ESP 360 Remote is an ESP32-based IR and 433 MHz RF remote with built-in sensors used to control home appliances over WiFi and that also integrates with Home Assistant open-source home automation framework.
The open-source hardware design is comprised of a mainboard with an ESP32-WROOM-32E module, temperature, humidity, and light sensors, and a board on the top with nine infrared LEDs, one IR receiver, as well as a 433 MHz (or 315 MHz) RF receiver and transmitter with the receivers used for learning the code from the remote controls.
ESP 360 Remote specifications:
- Wireless module – ESP32-WROOM-32E with
- ESP32 dual-core microcontroller
- 4MB flash
- 2.4 GHz WiFi and Bluetooth LE connectivity, built-in PCB antenna, fully compatible with ESPHome firmware
- Control interface
- 9x High Power IR LEDs to control devices in all directions (hence the 360 name)
- IR receiver to learn remote control codes
- 433 MHz (or 315 MHz) RF transmitter
- 433 MHz (or 315 MHz) RF receiver
- Ambient Light Sensor (BH1750)
- Temperature & Humidity sensor (SHTC3)
- USB – 1x USB Type-C port for power, data, and programming
- Misc – User LED, programming pins
- Power Supply
- 5V via USB-C port
- Buck converter with higher efficiency than an LDO
- ESD protection
- Dimensions – Board: 5 cm (diameter) x 3.5 cm (height); Enclosure: 5.5 x 4.5 cm
- OSHWA certification – IT000012
The ESP 360 Remote can be programmed with the Arduino IDE, but you can also install ESPHome firmware on the device, and the project is open-source hardware, even certified by the OSHW Association, with EasyEDA hardware design files, 3D files for the enclosure, and ESPHome YAML configuration available on GitHub.
This type of hardware has been available for a while with products such as the Broadlink RM Mini 3, but the problem is that commercial products usually require an Internet connection to connect to their cloud services, and if you prefer having a more secure home automation installation that works in your local network, you’d have to hack the device with third-party firmware, while The ESP 360 Remote works directly with open-source firmware and frameworks like ESPHome and Home Assistant.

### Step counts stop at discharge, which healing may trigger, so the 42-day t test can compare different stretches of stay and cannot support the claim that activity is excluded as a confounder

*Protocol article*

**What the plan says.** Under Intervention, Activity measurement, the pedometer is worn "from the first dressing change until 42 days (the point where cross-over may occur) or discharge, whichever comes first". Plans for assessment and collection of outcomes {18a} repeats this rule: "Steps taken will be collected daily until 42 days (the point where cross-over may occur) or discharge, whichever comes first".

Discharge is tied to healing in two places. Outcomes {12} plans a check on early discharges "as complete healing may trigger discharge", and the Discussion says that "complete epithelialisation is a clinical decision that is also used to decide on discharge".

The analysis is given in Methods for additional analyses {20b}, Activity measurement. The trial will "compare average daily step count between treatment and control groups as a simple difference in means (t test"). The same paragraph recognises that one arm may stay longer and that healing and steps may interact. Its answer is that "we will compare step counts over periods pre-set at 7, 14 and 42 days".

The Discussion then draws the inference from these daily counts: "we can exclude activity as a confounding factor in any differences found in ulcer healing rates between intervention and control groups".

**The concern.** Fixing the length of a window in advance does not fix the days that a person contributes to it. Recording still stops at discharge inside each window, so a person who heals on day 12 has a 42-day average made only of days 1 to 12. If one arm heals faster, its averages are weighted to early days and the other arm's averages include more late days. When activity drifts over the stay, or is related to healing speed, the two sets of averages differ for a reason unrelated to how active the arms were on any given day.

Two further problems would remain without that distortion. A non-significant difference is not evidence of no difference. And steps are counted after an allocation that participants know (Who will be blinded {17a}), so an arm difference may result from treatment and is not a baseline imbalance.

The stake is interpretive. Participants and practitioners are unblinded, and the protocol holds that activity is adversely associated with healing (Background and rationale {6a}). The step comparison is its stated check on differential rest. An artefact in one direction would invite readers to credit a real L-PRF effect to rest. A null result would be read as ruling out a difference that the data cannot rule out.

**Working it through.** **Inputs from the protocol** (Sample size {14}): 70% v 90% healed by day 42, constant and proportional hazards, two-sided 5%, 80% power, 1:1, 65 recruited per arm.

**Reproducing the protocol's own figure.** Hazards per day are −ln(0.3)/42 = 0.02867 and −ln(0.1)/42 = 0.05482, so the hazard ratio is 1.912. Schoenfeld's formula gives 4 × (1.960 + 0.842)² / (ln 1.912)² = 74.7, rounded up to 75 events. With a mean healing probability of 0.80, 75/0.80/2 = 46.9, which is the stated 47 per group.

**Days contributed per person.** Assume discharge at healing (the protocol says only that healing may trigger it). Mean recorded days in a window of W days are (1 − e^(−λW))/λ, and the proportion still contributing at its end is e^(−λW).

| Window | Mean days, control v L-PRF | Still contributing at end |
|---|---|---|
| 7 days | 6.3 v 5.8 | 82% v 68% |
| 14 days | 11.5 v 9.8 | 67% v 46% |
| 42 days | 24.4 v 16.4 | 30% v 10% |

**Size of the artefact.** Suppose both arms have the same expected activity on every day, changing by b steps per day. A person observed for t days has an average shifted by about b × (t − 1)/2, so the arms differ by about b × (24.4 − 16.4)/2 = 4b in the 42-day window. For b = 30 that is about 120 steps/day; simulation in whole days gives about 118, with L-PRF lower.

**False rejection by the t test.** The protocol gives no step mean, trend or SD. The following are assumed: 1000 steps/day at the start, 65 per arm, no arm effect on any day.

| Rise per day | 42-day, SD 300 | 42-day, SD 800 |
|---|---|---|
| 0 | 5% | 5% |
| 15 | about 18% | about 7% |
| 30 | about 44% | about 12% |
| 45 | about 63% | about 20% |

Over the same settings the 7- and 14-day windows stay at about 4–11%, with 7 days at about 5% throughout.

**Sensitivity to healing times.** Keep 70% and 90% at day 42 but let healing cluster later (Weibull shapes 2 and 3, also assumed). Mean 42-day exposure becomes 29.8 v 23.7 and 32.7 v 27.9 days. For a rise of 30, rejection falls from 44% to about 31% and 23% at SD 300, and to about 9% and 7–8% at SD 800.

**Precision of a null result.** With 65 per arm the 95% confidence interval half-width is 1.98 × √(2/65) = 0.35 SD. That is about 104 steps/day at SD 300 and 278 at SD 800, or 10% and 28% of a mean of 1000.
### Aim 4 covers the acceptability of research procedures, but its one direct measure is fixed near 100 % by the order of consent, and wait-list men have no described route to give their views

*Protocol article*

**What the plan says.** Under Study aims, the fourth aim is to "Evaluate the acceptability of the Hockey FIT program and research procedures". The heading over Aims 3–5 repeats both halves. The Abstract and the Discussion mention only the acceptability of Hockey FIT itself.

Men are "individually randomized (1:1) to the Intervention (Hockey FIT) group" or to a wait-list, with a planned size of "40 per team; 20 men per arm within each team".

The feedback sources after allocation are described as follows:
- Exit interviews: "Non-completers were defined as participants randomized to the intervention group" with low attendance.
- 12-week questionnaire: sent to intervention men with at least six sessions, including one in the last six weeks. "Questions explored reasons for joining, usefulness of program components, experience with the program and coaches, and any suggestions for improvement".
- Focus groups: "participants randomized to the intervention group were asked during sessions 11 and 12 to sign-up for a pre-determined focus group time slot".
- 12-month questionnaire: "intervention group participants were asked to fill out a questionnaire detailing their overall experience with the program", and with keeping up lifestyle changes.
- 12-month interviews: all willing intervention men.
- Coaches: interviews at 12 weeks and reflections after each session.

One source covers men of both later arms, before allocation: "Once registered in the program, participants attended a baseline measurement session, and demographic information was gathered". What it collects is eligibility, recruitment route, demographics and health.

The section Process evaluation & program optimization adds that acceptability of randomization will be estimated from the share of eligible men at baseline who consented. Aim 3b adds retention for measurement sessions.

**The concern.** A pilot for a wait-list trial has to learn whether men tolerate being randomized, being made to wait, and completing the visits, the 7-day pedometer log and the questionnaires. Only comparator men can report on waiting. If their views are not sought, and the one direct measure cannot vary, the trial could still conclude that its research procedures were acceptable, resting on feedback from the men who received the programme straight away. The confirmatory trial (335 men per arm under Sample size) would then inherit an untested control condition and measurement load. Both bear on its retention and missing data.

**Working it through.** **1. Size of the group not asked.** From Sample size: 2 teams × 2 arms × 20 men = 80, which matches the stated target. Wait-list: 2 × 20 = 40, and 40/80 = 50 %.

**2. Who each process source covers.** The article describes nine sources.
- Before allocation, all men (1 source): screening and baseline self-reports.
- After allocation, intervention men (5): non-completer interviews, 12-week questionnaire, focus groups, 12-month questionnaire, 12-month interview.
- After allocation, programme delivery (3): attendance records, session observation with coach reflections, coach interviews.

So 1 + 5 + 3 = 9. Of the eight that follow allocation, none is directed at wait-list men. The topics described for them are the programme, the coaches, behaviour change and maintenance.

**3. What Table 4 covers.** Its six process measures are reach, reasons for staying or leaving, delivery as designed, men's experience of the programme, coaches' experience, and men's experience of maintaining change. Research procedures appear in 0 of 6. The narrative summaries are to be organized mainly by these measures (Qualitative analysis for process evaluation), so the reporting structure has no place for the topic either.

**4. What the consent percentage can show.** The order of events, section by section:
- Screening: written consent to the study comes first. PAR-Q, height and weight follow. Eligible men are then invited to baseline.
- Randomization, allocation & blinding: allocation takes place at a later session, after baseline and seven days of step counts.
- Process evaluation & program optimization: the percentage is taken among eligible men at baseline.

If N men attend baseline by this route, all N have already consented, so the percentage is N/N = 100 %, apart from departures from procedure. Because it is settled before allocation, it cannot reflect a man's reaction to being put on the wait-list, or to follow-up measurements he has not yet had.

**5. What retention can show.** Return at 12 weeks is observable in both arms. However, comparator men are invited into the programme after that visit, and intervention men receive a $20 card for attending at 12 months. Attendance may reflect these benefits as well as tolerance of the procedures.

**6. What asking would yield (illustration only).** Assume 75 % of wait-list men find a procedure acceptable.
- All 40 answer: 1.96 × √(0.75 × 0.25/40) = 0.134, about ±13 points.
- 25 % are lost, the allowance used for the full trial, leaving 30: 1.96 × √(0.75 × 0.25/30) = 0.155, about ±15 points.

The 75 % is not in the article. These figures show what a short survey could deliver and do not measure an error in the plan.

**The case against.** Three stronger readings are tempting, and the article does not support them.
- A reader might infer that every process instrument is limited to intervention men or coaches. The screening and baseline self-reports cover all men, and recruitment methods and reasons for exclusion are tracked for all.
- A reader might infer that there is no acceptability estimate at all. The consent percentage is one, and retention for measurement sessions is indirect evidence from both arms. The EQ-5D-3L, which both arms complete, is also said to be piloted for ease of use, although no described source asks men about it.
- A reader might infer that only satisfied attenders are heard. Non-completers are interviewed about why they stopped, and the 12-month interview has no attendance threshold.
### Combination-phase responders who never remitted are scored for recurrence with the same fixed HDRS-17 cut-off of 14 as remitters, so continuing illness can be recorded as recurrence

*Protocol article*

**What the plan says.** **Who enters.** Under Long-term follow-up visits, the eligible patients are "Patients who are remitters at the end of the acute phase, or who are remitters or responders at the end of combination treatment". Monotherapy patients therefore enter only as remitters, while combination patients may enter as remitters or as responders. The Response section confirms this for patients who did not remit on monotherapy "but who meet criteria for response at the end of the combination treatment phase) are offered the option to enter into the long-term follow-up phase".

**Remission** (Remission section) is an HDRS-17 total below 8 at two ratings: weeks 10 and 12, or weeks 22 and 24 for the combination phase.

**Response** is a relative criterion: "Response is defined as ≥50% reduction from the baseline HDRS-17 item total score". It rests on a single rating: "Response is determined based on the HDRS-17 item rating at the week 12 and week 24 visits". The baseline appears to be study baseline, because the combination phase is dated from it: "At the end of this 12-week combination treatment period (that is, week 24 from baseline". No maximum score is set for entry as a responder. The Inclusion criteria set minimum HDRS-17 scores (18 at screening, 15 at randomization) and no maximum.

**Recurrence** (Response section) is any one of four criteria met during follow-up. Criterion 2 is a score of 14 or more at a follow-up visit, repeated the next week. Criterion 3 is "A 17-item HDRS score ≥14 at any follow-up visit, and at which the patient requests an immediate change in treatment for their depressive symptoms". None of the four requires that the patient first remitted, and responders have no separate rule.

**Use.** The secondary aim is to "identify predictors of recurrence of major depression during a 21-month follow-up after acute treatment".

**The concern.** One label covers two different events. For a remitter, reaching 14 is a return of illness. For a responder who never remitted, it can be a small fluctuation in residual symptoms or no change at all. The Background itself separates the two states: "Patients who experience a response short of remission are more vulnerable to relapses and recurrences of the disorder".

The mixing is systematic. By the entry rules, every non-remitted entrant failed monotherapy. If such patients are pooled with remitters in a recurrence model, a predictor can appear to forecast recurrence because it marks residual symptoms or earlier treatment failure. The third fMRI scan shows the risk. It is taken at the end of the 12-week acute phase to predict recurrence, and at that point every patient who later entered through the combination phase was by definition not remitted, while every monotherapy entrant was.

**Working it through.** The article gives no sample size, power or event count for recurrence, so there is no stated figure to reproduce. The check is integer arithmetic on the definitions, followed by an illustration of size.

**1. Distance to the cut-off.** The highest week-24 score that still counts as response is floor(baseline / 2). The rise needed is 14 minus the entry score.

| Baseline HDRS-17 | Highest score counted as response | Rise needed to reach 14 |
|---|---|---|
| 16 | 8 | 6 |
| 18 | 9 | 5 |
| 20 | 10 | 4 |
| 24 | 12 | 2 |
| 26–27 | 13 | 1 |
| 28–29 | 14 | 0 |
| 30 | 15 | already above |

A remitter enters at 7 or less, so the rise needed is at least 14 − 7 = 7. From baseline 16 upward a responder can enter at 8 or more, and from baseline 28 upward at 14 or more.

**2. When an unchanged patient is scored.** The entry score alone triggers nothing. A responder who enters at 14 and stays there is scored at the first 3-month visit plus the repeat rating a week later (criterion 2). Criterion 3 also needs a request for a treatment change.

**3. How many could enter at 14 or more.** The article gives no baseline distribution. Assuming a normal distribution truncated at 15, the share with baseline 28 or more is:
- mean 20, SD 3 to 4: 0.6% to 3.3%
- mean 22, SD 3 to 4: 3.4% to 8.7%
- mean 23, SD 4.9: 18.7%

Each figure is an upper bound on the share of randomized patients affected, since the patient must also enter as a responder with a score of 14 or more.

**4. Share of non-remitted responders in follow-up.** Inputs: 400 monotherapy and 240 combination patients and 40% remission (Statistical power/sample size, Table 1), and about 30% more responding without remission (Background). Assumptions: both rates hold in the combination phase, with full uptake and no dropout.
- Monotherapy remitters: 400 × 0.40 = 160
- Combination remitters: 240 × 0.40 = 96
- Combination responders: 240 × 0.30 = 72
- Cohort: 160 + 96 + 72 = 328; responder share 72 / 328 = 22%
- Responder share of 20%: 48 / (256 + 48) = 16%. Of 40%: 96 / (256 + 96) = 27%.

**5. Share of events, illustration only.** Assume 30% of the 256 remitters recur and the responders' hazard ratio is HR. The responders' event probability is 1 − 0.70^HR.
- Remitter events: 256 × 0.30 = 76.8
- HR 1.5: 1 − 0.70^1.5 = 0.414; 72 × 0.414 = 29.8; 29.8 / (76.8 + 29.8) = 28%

As shown in the comparison table above, the LOOKin Remote2 also allows local control without an Internet connection and offers Home Assistant compatibility, but it lacks 433 MHz RF support and a light sensor.
The ESP 360 Remote is now offered on Crowd Supply crowdfunding platform for $69 without enclosure. Shipping is free to the US but adds $18 to the rest of the world, and deliveries are scheduled to start around mid-August 2023. It happens to be the same price as the LOOKin Remote2, but the Broadlink RM4 Pro is quite cheaper at $44.99 on Amazon, while the RM4 mini without RF433 goes for $25.99 on the same page.
Jean-Luc started CNX Software in 2010 as a part-time endeavor, before quitting his job as a software engineering manager, and starting to write daily news, and reviews full time later in 2011.
Broadlink RM4 Pro supports 315mhz – I have some sockets bought from China, using a remote with that frequency
Bond bridge has a local API and supports a wide frequency range and is even esp based. They should copy that design not use fixed frequency rf modules.
Pretty good idea!
70$$. Are they crazy? What am I missing? Ross would be over priced at half that.
You cab fork https://github.com/jmgk77/wifiir and work from there
The IR part has been possible for a while now using the various Tuya IR transmitters available on the market. They are usually ESP8266-based, and they can easily be flashed with an alternative firmware, such as Tasmota.
Combine that with the power of crankyoldgit’s ESP8266IRRemote library (which is included in Tasmota), and you get an incredibly powerful device. From TVs and media players to air conditioners, pretty much any IR device can be controlled by it.
And did I mention that the hardware itself costs less than 10 USD?